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Post Options Post Options   Thanks (0) Thanks(0)   Quote njgedr Quote  Post ReplyReply Direct Link To This Post Posted: Jun/19/2013 at 9:09am
Not sure how a strain gage would tell you the amount of shift. I think the best method would be a hall effect or encoder on both the primary and secondary. If you really want mechanical shift instead of just speed difference lvdt or linear POT should work.
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Get the input and output shaft speed
The input is quite easy, you can get it from the spark plug wire
For the output, up to you, you can either use hall effect sensor on a gear or anything that looks like
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Post Options Post Options   Thanks (0) Thanks(0)   Quote lord2528 Quote  Post ReplyReply Direct Link To This Post Posted: Nov/04/2013 at 9:54pm
Do you know if there is a way to set up a live streaming to a laptop?
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Post Options Post Options   Thanks (0) Thanks(0)   Quote FredC Quote  Post ReplyReply Direct Link To This Post Posted: Nov/05/2013 at 5:15pm
The short answer to your question is Yes, we did it. BUT it's really not an easy task, last year we had two or three electronic guys working almost all year on designing, building and programming our data acquisition system, we had live feed of our vehicle characteristics like speed, and other data. It's slightly harder than wiring two kill switches together.
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Post Options Post Options   Thanks (0) Thanks(0)   Quote RLM Quote  Post ReplyReply Direct Link To This Post Posted: Nov/05/2013 at 5:29pm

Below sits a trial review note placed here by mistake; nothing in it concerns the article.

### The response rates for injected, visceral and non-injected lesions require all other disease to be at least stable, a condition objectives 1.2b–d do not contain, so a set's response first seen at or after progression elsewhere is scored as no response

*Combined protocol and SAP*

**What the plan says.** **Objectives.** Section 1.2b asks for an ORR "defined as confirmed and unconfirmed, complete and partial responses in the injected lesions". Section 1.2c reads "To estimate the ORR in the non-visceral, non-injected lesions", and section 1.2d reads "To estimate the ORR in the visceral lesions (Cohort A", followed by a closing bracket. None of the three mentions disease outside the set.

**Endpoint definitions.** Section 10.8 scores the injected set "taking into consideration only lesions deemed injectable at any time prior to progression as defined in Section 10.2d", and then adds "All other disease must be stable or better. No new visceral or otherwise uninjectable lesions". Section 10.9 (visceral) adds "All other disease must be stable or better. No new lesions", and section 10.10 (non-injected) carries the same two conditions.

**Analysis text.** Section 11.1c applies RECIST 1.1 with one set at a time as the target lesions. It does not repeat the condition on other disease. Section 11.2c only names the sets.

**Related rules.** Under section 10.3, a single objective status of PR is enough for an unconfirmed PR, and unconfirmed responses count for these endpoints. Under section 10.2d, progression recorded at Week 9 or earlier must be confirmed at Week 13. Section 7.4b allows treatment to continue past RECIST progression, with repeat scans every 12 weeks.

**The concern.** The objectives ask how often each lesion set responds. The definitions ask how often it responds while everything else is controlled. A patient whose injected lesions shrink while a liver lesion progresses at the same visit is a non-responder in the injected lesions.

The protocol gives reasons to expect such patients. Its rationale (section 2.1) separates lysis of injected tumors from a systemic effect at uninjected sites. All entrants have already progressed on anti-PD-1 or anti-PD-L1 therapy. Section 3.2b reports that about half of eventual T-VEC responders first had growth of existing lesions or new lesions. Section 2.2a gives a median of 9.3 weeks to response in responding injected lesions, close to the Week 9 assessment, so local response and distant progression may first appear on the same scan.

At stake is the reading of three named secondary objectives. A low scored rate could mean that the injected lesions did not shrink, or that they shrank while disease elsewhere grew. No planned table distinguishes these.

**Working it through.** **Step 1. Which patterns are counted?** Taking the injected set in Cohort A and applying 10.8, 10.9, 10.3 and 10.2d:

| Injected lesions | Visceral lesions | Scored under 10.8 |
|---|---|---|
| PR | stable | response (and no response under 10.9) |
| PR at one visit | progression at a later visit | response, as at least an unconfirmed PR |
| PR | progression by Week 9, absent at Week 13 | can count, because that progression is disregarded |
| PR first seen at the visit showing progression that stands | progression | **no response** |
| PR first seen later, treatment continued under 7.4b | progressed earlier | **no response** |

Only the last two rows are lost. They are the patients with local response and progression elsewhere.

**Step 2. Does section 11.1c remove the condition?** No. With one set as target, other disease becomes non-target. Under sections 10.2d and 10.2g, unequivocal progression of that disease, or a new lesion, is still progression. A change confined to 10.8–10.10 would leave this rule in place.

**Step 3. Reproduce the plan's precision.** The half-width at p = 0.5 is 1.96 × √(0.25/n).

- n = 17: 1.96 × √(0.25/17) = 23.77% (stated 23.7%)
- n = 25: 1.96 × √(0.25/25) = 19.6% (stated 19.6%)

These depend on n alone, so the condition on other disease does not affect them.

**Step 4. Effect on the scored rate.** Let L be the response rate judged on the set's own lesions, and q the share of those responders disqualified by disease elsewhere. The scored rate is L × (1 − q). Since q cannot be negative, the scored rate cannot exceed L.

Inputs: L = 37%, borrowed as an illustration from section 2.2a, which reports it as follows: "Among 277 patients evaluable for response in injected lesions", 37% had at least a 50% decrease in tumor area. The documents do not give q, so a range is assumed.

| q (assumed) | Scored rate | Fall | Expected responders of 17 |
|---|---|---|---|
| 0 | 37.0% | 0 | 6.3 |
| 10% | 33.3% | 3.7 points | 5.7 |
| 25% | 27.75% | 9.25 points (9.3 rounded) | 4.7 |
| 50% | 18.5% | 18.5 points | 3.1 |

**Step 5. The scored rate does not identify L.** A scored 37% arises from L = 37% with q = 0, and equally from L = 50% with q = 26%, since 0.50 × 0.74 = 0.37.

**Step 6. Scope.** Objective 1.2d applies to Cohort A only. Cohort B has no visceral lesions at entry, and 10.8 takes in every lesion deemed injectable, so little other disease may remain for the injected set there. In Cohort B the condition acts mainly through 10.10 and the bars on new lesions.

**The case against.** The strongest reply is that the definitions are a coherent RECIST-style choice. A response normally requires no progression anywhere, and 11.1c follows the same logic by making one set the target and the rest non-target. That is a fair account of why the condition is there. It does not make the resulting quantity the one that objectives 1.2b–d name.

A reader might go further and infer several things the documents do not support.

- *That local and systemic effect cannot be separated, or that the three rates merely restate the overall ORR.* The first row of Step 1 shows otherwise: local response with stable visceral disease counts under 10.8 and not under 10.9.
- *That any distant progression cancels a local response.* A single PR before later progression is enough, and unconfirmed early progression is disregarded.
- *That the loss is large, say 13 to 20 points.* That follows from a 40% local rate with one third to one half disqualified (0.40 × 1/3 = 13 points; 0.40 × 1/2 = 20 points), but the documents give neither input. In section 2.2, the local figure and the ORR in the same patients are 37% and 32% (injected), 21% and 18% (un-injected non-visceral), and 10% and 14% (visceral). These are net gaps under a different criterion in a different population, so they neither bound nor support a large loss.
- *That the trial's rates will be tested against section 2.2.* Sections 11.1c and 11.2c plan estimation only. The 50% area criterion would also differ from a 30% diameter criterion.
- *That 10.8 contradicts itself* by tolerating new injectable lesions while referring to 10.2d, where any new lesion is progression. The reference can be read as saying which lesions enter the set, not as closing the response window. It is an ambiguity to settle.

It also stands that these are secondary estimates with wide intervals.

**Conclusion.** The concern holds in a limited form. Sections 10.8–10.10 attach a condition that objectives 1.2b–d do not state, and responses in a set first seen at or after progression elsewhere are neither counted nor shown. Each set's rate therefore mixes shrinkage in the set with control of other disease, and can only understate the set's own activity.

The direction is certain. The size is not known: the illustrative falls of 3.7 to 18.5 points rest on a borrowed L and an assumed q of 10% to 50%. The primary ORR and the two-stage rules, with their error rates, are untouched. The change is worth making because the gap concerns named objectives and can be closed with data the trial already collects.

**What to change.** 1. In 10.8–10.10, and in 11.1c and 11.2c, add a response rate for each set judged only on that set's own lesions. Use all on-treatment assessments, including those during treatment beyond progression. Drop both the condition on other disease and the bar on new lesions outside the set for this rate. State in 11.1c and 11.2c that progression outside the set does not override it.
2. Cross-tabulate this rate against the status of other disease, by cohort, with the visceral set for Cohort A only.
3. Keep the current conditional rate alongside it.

never underestimate the difficulty of kill switch wiring at 4 am day 7 of being awake with 24 hrs till comp starts... we called an elec eng friend... never heard the end of it
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Post Options Post Options   Thanks (0) Thanks(0)   Quote FredC Quote  Post ReplyReply Direct Link To This Post Posted: Nov/05/2013 at 5:41pm
IF you have enough sleep, it's an easy task, well... even with no sleep it should be an easy task :P
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Post Options Post Options   Thanks (0) Thanks(0)   Quote Richie_Dagger Quote  Post ReplyReply Direct Link To This Post Posted: Nov/05/2013 at 11:01pm
Originally posted by RLM RLM wrote:

never underestimate the difficulty of kill switch wiring at 4 am day 7 of being awake with 24 hrs till comp starts... we called an elec eng friend... never heard the end of it
I thoroughly explained to two people how to wire kill switches and how they work, and they still tried to run it in parallel or something resulting in dysfunctional kill switches. It's as easy as engine > kill switch > ground, but I guess it's got to be more complicated than that for some.
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Post Options Post Options   Thanks (0) Thanks(0)   Quote cujdubs Quote  Post ReplyReply Direct Link To This Post Posted: Nov/05/2013 at 11:15pm
I think for some the idea that you are intentionally trying to short out the circuit is hard to grasp. Our EE's usually decide that protecting the wires from abrasion adds far too much weight and it would be better if they shorted out on the firewall while in the tech line
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Post Options Post Options   Thanks (0) Thanks(0)   Quote RLM Quote  Post ReplyReply Direct Link To This Post Posted: Nov/05/2013 at 11:40pm
Don't get me wrong, we know how to do it, just at that state of mind with that lack of sleep that we were having difficulties... were all more mechanically inclined. 
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Post Options Post Options   Thanks (0) Thanks(0)   Quote njgedr Quote  Post ReplyReply Direct Link To This Post Posted: Nov/06/2013 at 9:36am
Briggs running like crap?

Step 1: Disconnect the kill switch connector from the engine

No matter how much effort goes into the damn kill switch circuit, it always found a way to fail. Even the kill switches themselves crap out.